In our reliance on modern technology, previously obscure chemical compounds are making their way into the manufacturing mainstream, including into workplace air.

One of these compounds is indium-tin oxide (ITO), used to make products such as flat-panel displays, touch screens, solar panels, energy-efficient windows, and many other products.

Although these high-tech products may benefit the consumer, a growing body of research indicates workers making and reclaiming products containing ITO are at risk for indium lung disease.

Indium Lung Disease

Studies describe this as a serious and potentially fatal condition that can progress from early filling of the lung’s air sacs with fluid to later lung scarring and emphysema.

Indium can be detected in the blood of ITO workers, and workers with higher concentrations of indium in the blood appear to be at greater risk.

However, the precise relationship between the level of exposure to airborne indium compounds and risk of indium lung disease is unclear.

For one thing, scientific evidence needed to relate workplace air concentrations of indium with concentrations in the blood of exposed workers has been lacking.

New Study Confirms Health Risks

In a recent study, NIOSH investigators and their partners helped to fill this gap.

They recently found a correlation between the amount of indium in the workplace air and early signs of lung disease among a group of ITO workers, as reported in the peer-reviewed American Journal of Industrial Medicine.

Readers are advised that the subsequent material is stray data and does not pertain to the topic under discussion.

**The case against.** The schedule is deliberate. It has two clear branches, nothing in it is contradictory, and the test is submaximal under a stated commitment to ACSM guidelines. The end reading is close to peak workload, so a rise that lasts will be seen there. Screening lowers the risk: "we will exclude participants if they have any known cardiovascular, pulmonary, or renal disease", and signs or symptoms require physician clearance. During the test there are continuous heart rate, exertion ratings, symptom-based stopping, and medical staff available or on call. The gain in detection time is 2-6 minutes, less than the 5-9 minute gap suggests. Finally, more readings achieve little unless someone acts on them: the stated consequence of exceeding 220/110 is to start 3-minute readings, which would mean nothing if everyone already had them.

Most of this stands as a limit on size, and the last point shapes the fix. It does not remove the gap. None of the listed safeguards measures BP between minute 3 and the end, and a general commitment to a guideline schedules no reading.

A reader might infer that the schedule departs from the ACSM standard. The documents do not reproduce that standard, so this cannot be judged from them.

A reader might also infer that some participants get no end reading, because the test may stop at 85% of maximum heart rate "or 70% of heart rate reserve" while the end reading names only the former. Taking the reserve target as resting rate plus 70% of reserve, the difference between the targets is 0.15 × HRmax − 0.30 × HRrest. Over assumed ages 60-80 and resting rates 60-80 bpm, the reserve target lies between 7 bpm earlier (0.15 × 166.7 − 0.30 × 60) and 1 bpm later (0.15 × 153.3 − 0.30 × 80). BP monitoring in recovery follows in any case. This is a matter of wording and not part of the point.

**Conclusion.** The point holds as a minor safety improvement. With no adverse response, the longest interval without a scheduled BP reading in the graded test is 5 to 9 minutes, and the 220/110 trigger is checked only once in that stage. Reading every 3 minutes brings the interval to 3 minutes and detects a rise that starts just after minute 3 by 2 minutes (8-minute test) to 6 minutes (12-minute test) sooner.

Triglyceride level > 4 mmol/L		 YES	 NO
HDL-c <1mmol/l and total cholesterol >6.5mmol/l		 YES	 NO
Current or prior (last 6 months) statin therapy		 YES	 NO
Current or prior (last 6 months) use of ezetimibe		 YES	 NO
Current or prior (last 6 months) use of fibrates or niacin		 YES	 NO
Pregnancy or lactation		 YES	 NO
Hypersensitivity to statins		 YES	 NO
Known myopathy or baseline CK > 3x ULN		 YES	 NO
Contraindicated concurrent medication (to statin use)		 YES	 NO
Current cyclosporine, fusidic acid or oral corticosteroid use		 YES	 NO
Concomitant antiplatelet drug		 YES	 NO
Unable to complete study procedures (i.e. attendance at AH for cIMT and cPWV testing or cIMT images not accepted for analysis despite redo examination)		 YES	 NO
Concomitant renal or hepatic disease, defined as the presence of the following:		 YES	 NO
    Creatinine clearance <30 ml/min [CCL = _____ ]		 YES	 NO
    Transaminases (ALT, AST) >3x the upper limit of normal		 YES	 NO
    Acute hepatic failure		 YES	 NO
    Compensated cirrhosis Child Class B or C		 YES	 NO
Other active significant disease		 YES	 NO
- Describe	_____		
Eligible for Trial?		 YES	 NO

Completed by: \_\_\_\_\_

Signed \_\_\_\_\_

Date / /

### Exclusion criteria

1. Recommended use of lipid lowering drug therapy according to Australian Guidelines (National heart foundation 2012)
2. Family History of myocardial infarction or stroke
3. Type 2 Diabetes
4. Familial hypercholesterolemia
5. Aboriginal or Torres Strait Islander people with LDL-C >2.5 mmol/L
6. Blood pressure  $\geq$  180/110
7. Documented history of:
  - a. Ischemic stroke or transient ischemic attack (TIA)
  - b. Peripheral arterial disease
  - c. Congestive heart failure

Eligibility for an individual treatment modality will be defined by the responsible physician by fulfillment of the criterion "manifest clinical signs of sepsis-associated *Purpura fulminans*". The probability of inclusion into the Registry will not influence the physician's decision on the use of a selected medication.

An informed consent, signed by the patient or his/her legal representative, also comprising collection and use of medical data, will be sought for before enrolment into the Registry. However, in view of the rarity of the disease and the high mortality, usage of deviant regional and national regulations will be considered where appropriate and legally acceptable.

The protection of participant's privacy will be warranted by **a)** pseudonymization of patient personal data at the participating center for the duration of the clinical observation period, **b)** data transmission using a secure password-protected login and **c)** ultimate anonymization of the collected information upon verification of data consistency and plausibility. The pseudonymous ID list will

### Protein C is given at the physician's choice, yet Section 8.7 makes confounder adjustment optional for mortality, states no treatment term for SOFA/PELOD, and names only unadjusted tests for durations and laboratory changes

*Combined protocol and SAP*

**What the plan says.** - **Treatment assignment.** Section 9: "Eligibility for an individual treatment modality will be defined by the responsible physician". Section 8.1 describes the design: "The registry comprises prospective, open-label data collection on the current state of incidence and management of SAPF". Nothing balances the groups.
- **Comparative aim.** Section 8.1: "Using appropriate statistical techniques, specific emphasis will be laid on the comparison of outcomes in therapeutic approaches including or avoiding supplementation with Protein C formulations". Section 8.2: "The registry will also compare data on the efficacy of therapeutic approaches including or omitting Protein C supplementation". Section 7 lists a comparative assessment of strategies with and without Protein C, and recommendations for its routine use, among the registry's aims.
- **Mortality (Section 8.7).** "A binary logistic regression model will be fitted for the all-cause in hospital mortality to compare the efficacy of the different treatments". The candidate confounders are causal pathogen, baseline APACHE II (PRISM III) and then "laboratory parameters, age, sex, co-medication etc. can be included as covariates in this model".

In this study, investigators examined blood concentrations of indium, air concentrations of indium, and lung health among a group of 87 volunteer study participants currently employed in the ITO industry.

The amount of indium in the blood reflected the air concentration of indium and the time employed in the ITO facility.

They found that the amount of indium in the blood reflected the air concentration of indium and the time employed in the ITO facility.

In addition, the workers exposed to respirable indium for nearly two or more years had more shortness of breath, lower lung function, and higher levels of markers in the blood for lung damage than did workers with fewer than two years of exposure.

In other findings, the study showed that those health effects occurred among workers in the study group who had relatively low levels of exposure to indium in the air.

Further studies of other groups of ITO workers with longer and different types of work-related exposure to indium are important to confirm this study’s findings.

Nevertheless, the findings support precautionary efforts to reduce work-related exposure to respirable indium, according to the authors.